The Employee Retirement Income Security Act of 1974 (ERISA) is an American statute that establishes minimum standards for pension plans in the private sector. Additionally, it provides rules for income tax effects on transactions linked to employee benefits. Enforced by the Department of Labor and the Department of the Treasury, ERISA was created to protect employee benefit plan participants and their beneficiaries by requiring the full disclosure of financial details of the plans by employers. Codes of action for fiduciaries and access to federal courts are also required under the Act.
The history of the ERISA Act can be traced to President John F. Kennedy's creation of the President's Committee on Corporate Pension Plans in 1961. In 1963, when the automobile corporation, Studebaker, closed down and was unable to provide its employees with their full pension benefits, the pension reform movement gained additional support. In 1967, Senator Jacob Javits proposed legislation to address funding, reporting, and the disclosure of benefit information as advised by the presidential committee. Although the legislation was initially opposed, especially by business groups, the Act gained a lot of momentum after NBC's 1970 television special Pensions: The Broken Promise. Millions of viewers witnessed the reality of shady pension plans. Immediately following, public support for pension reform increased drastically and ERISA was enacted in 1974.
ERISA creates a right of action against company executives overseeing employee stock ownership plans who violate their fiduciary duties to the plan participants. ERISA became a pivotal piece of legislation because, to a large extent, it prevented states from regulating the activities of employee health benefit plans. However, although it precludes states from regulating health benefit plans, ERISA contains a “savings” clause that preserves the ability of states to regulate the business of insurance. ERISA is a federal statute that standardizes the treatment of employee benefits and pensions that was passed in 1974, 29 U.S.C. It is a blend of contract trust and administrative law.
ERISA requires sponsors of employee benefit plans to distribute to eligible employees an up to date (every five years), easily understandable written summary of the plan?s terms, conditions, and requirements, known as a Summary Plan Description or SPD. To qualify as a valid SPD under ERISA, certain information regarding the plan and the plan sponsor must be provided and an ?ERISA Statement of Rights? ERISA drastically limits the remedies available to injured workers, as well as preempting State regulations designed to control the more egregious problems. Rigged Mandatory Arbitration gives injured patients the illusion of justice. ERISA's definition of the term fiduciary is functional. That is, a person is a fiduciary if the person performs any of the acts described in ERISA Section 3(21) (A), irrespective of whether the person's title or position gives that person discretionary authority to act for the plan.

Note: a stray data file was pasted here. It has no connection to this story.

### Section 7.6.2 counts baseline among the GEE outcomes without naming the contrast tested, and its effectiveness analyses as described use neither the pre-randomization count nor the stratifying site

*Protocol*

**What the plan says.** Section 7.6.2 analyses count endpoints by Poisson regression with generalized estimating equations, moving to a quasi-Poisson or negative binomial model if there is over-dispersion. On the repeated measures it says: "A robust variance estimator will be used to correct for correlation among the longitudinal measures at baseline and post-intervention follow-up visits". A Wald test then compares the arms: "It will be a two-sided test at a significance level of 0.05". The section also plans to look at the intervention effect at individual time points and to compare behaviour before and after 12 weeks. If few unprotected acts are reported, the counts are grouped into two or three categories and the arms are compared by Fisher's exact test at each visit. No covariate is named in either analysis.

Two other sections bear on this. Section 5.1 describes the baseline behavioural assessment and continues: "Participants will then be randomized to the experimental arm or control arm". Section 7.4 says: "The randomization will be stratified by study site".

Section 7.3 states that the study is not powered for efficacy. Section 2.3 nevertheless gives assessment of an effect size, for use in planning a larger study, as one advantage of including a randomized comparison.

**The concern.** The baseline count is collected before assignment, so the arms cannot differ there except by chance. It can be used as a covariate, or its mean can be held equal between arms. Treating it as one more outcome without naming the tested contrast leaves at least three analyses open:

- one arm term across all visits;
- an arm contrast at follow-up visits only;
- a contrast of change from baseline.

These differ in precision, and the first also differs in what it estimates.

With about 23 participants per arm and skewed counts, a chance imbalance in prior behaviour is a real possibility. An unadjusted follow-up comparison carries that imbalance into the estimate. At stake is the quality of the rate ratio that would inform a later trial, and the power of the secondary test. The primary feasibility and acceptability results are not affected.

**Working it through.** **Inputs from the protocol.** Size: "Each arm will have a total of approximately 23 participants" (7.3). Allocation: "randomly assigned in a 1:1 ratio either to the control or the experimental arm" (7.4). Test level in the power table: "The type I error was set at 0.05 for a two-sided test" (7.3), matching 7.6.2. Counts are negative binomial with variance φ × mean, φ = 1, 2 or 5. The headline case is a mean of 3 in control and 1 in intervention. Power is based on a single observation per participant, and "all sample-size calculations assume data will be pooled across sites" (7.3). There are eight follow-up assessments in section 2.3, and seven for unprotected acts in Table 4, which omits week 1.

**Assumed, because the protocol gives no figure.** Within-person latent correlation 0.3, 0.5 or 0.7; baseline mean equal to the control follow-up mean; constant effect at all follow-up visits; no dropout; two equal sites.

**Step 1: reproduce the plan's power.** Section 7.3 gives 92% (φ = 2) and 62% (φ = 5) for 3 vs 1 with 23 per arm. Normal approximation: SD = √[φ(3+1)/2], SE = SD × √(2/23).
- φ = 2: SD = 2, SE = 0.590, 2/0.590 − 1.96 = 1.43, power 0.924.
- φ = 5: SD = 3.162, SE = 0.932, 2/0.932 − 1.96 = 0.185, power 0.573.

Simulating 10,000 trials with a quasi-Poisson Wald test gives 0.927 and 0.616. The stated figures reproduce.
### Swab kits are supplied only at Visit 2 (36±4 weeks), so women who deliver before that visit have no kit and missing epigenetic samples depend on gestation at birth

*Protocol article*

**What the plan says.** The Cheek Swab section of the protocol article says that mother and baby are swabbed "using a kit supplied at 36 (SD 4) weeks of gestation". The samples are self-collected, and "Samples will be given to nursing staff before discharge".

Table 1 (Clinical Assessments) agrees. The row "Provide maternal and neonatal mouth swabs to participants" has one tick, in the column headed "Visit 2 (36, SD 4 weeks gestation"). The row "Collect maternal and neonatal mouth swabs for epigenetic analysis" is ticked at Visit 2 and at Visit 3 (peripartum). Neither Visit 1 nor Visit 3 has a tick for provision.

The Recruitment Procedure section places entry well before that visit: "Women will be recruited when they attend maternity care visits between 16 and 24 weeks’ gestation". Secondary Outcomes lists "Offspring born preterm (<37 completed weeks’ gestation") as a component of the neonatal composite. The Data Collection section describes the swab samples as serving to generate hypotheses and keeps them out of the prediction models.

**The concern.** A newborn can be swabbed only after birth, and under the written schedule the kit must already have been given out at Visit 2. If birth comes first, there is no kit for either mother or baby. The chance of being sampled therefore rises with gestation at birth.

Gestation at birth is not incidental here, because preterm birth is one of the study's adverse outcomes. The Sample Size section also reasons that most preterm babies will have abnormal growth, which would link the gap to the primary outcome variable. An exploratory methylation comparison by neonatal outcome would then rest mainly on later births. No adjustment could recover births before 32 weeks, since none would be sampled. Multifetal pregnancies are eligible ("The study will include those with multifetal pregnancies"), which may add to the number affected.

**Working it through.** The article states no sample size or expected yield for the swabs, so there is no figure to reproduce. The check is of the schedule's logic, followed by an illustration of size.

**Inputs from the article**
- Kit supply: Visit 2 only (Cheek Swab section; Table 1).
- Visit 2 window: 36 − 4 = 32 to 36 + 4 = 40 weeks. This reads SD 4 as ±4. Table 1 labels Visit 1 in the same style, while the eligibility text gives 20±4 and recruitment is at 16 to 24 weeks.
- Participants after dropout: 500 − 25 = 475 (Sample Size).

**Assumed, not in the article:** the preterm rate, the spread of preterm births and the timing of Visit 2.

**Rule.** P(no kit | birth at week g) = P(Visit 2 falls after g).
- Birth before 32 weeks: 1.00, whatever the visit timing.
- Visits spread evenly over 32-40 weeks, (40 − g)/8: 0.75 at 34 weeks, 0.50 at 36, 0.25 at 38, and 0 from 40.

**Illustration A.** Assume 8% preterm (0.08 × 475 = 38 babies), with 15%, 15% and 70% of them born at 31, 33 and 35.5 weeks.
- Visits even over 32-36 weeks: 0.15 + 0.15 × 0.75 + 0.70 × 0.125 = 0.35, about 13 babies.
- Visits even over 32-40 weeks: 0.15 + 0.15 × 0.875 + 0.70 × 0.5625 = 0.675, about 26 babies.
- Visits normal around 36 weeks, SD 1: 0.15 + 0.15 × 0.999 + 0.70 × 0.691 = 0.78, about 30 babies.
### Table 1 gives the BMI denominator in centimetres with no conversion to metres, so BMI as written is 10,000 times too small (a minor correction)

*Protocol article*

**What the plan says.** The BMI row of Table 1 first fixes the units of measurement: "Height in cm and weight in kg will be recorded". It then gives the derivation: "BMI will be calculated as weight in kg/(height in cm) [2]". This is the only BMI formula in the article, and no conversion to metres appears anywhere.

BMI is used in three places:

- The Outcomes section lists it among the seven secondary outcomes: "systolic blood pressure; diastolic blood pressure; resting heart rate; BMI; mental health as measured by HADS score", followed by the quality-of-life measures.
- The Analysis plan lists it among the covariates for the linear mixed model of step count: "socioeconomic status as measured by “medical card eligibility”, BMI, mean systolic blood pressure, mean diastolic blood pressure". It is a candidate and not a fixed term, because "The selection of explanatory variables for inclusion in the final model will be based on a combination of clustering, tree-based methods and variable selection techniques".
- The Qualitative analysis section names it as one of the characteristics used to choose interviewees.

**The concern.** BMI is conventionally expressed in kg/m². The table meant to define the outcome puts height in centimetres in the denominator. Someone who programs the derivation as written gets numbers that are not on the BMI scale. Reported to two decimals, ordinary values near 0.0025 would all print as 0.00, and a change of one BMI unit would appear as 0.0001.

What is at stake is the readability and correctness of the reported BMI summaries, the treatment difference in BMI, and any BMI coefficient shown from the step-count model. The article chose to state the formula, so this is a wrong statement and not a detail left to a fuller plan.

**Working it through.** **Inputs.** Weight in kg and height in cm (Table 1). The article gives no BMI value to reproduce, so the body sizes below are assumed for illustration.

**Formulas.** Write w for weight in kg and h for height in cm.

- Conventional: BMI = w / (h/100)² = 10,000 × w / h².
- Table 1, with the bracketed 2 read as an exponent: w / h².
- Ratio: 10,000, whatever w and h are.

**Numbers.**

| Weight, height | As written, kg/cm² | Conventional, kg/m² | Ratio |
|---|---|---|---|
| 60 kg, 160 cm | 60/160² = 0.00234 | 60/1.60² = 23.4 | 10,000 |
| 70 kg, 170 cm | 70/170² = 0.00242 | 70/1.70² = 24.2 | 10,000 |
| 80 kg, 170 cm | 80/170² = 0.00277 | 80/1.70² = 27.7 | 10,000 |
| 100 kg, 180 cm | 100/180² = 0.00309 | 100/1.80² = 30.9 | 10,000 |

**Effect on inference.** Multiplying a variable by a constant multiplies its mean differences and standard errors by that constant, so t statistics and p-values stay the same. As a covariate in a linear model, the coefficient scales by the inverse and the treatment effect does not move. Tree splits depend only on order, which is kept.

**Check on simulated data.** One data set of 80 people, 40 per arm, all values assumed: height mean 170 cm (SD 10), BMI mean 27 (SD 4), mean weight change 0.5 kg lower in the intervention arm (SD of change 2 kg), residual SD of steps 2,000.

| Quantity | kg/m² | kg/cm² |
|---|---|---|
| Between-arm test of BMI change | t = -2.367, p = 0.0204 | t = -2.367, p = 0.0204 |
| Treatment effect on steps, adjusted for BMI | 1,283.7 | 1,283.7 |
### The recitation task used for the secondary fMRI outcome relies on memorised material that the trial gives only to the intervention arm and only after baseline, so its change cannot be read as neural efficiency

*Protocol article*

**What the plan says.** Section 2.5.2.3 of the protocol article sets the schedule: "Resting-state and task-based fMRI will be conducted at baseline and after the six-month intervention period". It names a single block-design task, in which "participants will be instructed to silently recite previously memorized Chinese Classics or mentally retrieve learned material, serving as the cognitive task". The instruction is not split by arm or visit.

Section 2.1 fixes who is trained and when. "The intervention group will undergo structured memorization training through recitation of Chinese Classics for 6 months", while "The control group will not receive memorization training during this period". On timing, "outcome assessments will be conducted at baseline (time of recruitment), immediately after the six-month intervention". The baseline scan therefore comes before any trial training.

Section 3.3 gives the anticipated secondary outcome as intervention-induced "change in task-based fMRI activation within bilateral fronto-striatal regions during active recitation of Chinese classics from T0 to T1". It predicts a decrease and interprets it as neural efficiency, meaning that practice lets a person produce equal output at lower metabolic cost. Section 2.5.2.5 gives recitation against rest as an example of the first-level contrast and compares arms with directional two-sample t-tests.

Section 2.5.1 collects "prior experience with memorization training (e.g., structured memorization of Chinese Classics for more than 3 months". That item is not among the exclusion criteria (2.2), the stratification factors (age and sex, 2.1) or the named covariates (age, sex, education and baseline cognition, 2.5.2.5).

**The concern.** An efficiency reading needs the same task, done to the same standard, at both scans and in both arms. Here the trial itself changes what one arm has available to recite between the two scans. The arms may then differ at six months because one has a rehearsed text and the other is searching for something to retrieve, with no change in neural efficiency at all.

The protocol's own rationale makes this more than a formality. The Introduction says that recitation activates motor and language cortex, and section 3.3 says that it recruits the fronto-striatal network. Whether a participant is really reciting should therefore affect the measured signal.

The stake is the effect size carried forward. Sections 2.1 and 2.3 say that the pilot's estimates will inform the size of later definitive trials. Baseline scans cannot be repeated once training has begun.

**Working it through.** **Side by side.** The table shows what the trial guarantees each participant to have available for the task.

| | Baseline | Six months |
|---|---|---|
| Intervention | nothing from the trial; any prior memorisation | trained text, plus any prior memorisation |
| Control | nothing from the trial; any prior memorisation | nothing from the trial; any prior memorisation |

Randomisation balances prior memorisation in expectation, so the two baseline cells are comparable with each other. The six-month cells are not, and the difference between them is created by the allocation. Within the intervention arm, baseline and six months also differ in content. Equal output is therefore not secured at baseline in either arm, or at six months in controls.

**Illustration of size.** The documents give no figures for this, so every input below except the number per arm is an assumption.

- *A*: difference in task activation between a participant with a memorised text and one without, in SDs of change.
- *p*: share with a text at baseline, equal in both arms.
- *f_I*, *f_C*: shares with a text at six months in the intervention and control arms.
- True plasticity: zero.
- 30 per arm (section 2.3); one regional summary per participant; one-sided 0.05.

ERISA section 510 makes it unlawful for any person to discharge, fine, suspend, expel, discipline, or discriminate against a participant or beneficiary for exercising any right to which he is entitled or may become entitled under an ERISA plan. It also makes it unlawful to discharge, fine, suspend, expel, or discriminate against any person because he has given information or has or is about to testify in any ERISA-related inquiry or proceeding.
During the past few years we have seen an increase in claims by employees who believe their discharge was motivated by their employers' desire to reduce or avoid benefit plan expenses. These claims are often joined with other claims such as claims relating to age discrimination or a whistleblower actions where the employee also alleges the employer attempted to interfere with ERISA-protected rights.
The Law Offices of Archibald J. Thomas, III, P.A., has expereince with ERISA 510 retaliation claims and will be happy to review your situation to help you determine whether your rights under ERISA have been violated.